This blog post was drafted with help from former EFF Legal Intern Emma Hagemann.
Massachusetts’ highest court has upheld the collection of mass cell tower data, despite recognizing that this data not only provides investigators with “highly personal and private” information but also has the potential to reveal “the locations, identities, and associations of tens of thousands of individuals.”
The case is Commonwealth v. Perry, and in it the Massachusetts Supreme Judicial Court (SJC) addressed the constitutionality of “tower dumps” of cell site location information (CSLI).
A “tower dump” occurs when a phone company provides law enforcement with data on all devices that connected with a specific cell tower during a specified period of time. Because each cell tower covers a particular geographic area, police can infer from the data that the device owners were in that area at the time. Tower dumps can identify hundreds or thousands of phones—or, in this case, “more than 50,000 individuals . . . without any one of them ever knowing that he or she was the target of police surveillance.”
In Perry, after a series of six store robberies and one homicide, law enforcement sought and obtained two tower dump warrants. Together, the warrants covered seven cell towers on seven different days over the course of a month. Officers cross-referenced the tens of thousands of phone numbers they obtained to identify devices that pinged multiple towers on the days the crimes occurred. Through this process, they were able to identify Mr. Perry as a suspect. Mr. Perry moved to suppress the evidence.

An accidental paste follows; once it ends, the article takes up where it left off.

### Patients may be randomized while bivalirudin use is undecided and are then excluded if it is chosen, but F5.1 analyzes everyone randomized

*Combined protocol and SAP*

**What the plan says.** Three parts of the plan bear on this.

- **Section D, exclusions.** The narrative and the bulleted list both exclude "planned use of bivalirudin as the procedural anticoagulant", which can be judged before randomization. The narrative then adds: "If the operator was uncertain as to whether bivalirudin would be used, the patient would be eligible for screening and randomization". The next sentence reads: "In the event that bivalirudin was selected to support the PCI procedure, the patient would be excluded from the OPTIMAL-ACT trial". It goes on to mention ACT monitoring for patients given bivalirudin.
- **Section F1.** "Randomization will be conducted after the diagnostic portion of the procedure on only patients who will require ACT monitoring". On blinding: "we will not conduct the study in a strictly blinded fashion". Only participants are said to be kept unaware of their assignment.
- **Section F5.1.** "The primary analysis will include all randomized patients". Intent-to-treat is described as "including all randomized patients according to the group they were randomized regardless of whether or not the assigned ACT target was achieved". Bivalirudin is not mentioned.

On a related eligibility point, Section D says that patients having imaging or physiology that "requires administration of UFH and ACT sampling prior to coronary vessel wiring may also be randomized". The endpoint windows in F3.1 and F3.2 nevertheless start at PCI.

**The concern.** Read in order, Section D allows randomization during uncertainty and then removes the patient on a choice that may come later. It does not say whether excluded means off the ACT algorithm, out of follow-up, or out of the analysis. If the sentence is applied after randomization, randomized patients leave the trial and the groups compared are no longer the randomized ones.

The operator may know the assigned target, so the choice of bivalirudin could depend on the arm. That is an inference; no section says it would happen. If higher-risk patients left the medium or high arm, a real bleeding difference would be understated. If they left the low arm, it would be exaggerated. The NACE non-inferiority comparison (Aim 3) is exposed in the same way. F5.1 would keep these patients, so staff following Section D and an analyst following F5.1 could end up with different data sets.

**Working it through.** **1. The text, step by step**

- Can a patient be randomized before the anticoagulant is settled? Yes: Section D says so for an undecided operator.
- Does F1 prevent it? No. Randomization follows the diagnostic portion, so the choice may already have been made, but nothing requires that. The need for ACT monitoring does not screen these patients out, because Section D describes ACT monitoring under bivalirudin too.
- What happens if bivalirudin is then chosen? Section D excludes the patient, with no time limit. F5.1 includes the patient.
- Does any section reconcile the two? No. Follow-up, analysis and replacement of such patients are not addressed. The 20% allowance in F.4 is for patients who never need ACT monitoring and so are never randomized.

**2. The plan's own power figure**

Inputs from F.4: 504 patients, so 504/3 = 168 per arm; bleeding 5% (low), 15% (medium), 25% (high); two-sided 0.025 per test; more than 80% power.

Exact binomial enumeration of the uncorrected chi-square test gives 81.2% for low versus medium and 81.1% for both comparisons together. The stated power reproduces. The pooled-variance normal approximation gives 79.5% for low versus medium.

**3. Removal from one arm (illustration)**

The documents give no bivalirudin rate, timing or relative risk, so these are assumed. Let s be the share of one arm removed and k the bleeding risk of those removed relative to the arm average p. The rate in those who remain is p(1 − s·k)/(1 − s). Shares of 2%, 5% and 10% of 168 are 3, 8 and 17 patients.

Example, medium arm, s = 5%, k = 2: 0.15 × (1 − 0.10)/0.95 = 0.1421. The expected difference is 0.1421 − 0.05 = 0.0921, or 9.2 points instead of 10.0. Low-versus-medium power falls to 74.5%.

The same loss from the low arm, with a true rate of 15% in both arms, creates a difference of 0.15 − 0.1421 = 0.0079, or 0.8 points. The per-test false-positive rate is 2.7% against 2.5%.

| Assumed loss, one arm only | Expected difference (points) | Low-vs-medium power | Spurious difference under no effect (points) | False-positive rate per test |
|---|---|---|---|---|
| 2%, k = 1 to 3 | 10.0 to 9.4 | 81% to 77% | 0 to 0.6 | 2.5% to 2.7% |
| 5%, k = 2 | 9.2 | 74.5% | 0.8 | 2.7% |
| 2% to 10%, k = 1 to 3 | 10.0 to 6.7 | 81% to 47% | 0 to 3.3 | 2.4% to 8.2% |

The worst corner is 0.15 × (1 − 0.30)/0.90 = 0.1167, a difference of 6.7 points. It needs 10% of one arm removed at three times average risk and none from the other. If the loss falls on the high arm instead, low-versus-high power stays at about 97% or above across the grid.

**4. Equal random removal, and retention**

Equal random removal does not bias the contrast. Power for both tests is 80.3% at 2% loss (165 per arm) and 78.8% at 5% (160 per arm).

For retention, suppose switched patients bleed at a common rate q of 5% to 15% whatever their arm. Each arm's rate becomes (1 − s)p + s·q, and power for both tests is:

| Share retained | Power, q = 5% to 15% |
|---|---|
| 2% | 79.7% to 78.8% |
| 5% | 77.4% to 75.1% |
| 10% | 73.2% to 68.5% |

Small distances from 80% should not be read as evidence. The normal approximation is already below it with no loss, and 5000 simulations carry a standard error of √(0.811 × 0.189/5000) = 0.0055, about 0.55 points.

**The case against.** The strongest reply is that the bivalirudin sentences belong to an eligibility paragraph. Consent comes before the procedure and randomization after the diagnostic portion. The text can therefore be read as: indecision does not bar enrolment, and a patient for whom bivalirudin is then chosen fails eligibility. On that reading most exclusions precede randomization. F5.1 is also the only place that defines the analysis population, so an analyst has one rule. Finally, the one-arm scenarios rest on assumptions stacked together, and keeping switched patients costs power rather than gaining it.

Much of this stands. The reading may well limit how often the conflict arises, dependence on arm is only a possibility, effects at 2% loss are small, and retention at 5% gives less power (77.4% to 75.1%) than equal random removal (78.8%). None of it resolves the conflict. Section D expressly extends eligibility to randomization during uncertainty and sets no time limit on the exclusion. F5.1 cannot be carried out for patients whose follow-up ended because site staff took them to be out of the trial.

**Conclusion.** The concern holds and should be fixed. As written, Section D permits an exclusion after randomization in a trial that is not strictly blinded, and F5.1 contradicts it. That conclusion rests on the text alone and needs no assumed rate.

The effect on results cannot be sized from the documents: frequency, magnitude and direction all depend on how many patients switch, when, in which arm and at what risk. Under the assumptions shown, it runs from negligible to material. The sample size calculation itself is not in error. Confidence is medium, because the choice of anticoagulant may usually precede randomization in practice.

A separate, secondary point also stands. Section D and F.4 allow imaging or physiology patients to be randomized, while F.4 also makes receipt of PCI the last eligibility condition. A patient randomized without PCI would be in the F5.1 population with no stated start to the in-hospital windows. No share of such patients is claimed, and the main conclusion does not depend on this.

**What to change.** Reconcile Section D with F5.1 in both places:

EFF, along with ACLU and the Massachusetts Committee for Public Counsel Services, filed an amicus brief in the case, arguing that a tower dump is a general search that violates the Fourth Amendment and Article 14, Massachusetts’ constitutional equivalent. Like the general warrants reviled by the Constitution’s drafters, tower dumps are irremediably overbroad because they sweep up the information of hundreds or thousands of people that have no connection to the crime under investigation. These searches lack probable cause because the police can’t show a reason to suspect the thousands of innocent people whose information is caught in the dragnet had any link to the crime. They also fail constitutional particularity requirements because the scope of the search is not appropriately limited. We further argued that, even if the court upheld tower dumps, it should impose strict minimization requirements as a safeguard against abuse; the government must demonstrate that the tower dump is necessary and must delete any device data unrelated to the crime as soon as possible.